One fine morning, tens of boys were forcibly chased out of the shteibel. These “sinful” boys who had been chased out were later the backbone and foundation of the Zionist organization in Pultusk.

Later, the place of the Ger shteibel, which now had moved to a different location, took over the “Bais Yaakov” shul. Several other chassidic shteibels were on the same street – such as the Otwotzk shteibel, with several groups of congregants, among whom were the well-known wealthy men in town, Reb Mendel Mintz, and Reb Avraham Kaminski; the Sokolov shteibel, where there was the famous cheder of young Yankele; the Trisk shteibel, and the shteibel of the Breslov chassidim.


The Jewish Gymnasium

One of the most beautiful buildings in the city stood on Kotlarska Street. Reb Betzalel Nachman was the owner, one of the most prominent men in Pultusk. It was a three-story house, built in a modern style. In the yard, there was a fire hydrant and a well, with indoor plumbing, which was an exceptional thing in town at that time. The rooms were more appropriate for an institution rather than for a residence. Therefore, the building was always used by institutions, schools, cheders, and so on. The Jewish gymnasium existed there just for a few years.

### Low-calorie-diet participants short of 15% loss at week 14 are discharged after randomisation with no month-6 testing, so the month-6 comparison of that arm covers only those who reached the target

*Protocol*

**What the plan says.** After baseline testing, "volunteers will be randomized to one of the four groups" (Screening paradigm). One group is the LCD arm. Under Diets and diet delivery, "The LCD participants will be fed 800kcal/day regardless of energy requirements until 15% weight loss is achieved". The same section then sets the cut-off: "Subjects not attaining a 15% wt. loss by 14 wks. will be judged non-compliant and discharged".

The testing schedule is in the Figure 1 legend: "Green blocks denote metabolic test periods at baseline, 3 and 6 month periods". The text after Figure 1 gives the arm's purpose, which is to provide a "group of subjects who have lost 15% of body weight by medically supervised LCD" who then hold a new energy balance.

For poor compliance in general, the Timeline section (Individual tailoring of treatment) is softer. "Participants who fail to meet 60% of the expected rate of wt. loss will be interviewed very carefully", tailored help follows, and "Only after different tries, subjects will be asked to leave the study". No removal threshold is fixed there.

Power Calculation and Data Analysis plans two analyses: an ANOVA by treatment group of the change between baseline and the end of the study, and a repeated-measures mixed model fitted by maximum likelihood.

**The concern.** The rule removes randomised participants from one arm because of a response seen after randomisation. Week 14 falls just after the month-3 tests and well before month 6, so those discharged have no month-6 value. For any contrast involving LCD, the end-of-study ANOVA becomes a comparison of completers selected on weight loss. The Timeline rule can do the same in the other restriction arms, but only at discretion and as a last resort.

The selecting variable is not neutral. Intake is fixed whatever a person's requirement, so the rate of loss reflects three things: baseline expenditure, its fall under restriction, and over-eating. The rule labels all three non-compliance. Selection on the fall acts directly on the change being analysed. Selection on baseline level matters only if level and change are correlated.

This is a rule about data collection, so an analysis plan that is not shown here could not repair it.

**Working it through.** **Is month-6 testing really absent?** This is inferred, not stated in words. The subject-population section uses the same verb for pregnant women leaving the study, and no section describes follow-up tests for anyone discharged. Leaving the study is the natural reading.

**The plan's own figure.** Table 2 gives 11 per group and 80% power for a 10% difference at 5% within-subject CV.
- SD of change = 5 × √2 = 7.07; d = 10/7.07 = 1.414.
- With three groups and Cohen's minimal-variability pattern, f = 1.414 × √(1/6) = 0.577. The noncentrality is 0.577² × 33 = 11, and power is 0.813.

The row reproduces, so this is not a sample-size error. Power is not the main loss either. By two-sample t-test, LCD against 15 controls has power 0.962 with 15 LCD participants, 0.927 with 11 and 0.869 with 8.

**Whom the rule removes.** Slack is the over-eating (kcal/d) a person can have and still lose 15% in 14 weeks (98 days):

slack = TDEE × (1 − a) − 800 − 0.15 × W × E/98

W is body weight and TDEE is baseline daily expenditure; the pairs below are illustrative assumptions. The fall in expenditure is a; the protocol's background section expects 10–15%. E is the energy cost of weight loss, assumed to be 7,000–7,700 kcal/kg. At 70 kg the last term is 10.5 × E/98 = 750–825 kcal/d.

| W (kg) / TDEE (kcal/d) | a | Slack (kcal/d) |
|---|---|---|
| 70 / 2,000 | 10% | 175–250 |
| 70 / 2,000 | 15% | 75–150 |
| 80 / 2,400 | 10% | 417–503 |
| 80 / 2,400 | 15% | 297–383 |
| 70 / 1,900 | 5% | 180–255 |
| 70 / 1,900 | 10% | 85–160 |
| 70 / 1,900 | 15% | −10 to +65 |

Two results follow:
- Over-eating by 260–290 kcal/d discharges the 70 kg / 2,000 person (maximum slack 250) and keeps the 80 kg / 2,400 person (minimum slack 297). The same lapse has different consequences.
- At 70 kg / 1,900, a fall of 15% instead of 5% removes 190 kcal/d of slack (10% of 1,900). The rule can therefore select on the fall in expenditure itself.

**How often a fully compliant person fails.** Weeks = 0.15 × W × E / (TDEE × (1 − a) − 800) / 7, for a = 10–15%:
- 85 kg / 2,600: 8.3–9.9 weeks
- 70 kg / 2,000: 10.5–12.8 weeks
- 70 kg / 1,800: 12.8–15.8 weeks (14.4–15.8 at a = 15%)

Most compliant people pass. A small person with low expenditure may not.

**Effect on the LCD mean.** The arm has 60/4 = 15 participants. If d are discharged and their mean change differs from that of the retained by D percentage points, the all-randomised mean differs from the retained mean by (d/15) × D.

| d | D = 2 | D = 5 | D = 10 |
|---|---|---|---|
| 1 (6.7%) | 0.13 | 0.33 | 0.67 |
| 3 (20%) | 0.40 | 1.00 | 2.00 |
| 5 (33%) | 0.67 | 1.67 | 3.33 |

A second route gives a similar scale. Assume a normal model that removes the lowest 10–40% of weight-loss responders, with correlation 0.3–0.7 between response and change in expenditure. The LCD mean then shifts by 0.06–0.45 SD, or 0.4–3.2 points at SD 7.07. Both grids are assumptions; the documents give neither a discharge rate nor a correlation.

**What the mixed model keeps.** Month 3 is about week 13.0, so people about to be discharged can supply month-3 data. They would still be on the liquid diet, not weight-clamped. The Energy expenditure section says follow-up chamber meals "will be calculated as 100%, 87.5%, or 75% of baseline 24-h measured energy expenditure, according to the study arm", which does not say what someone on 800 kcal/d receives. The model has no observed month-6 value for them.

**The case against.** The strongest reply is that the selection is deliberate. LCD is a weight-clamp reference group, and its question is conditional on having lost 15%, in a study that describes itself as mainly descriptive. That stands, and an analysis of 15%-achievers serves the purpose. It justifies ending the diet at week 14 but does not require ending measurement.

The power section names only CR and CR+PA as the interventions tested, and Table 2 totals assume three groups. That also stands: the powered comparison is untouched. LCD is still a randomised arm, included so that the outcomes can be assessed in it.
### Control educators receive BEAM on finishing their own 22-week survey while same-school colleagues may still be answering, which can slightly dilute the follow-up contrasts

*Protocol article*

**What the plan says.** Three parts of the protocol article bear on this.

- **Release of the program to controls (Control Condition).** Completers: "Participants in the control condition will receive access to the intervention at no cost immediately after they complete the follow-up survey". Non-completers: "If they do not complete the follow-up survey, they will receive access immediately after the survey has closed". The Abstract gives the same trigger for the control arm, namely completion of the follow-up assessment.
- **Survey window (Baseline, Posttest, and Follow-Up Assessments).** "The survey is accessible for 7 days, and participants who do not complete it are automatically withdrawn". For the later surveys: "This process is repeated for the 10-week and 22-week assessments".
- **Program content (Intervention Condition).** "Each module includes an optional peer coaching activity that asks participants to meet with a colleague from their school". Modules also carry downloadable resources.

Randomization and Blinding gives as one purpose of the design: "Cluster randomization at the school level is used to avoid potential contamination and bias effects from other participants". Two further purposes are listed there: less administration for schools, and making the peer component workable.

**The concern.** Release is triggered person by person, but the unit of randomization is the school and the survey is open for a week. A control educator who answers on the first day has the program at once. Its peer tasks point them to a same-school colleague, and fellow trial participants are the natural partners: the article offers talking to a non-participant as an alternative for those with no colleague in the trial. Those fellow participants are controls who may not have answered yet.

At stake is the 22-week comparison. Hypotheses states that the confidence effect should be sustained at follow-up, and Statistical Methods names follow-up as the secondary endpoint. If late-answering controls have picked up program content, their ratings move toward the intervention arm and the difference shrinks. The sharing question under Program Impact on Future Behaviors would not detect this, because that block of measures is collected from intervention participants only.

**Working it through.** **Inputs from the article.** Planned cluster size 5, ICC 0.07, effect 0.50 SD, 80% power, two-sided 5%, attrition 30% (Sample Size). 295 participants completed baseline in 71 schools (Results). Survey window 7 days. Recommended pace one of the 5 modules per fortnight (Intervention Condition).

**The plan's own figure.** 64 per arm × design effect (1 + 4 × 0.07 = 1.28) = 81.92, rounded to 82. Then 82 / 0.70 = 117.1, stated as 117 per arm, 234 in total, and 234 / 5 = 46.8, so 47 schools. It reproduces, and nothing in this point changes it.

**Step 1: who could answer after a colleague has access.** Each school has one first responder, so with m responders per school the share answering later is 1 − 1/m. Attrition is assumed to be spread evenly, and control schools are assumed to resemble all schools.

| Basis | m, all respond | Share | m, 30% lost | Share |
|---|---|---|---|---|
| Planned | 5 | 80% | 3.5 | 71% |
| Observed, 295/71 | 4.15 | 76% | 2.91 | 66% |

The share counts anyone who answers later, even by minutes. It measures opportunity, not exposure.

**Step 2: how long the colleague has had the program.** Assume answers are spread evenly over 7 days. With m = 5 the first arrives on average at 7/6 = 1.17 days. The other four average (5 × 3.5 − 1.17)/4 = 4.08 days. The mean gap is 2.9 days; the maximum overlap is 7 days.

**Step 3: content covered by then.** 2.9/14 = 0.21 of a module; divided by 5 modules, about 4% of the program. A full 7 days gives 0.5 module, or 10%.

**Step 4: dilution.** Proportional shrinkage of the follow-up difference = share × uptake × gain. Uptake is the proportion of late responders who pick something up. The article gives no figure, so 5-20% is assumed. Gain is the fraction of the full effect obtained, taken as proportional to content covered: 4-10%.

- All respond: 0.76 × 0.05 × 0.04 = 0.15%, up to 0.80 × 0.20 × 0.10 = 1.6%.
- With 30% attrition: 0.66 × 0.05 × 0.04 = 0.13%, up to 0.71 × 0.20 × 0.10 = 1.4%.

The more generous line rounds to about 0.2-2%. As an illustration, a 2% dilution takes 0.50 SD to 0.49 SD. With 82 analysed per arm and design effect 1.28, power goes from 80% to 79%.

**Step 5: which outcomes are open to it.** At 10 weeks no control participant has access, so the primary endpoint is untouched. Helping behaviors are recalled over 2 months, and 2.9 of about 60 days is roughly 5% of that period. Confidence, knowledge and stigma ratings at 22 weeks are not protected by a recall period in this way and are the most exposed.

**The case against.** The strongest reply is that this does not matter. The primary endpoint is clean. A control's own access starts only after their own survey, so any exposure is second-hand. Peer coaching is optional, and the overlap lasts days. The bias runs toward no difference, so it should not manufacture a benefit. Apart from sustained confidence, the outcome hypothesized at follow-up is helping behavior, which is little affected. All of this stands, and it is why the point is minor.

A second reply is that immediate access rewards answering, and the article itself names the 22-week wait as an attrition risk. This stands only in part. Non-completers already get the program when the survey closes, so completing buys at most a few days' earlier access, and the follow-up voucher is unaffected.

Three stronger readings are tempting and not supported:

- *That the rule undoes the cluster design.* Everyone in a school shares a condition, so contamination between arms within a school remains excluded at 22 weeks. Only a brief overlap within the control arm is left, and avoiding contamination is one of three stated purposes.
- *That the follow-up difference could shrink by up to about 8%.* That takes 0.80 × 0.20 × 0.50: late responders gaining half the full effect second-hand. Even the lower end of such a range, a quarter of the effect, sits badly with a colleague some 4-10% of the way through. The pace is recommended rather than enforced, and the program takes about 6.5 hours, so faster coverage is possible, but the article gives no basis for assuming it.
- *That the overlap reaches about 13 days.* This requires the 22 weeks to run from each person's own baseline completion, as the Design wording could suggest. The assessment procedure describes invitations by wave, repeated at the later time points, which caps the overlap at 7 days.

The Gemach[17] Fund, Mizrachi, Shomer Hadati[18], and the Yavneh School

Opposite this building was the Jewish Gemilas Chesed[19], which was active for many years. One of its main founders and activists was Reb Moshe Shperling.

The shul street, as mentioned, was purely a Jewish center, except for a few non-Jewish houses that gave the impression of locked fortresses, where a Jew did not have any foothold. One of those houses was the well-known, beautiful hotel-restaurant of Levandowski and his son.

For all the years, the hotel served as a recreation place for princes and officials, who, from time to time, organized there all kinds of festivities. The yard and the beautiful garden all around was always closed off to any strangers, and particularly to a Jew, but in the latter years the entire building with the yard and the beautiful garden went into Jewish hands, and in one of the beautiful locations there was the Mizrachi organization, and also the Hashomer Hadati, and the Yavneh school.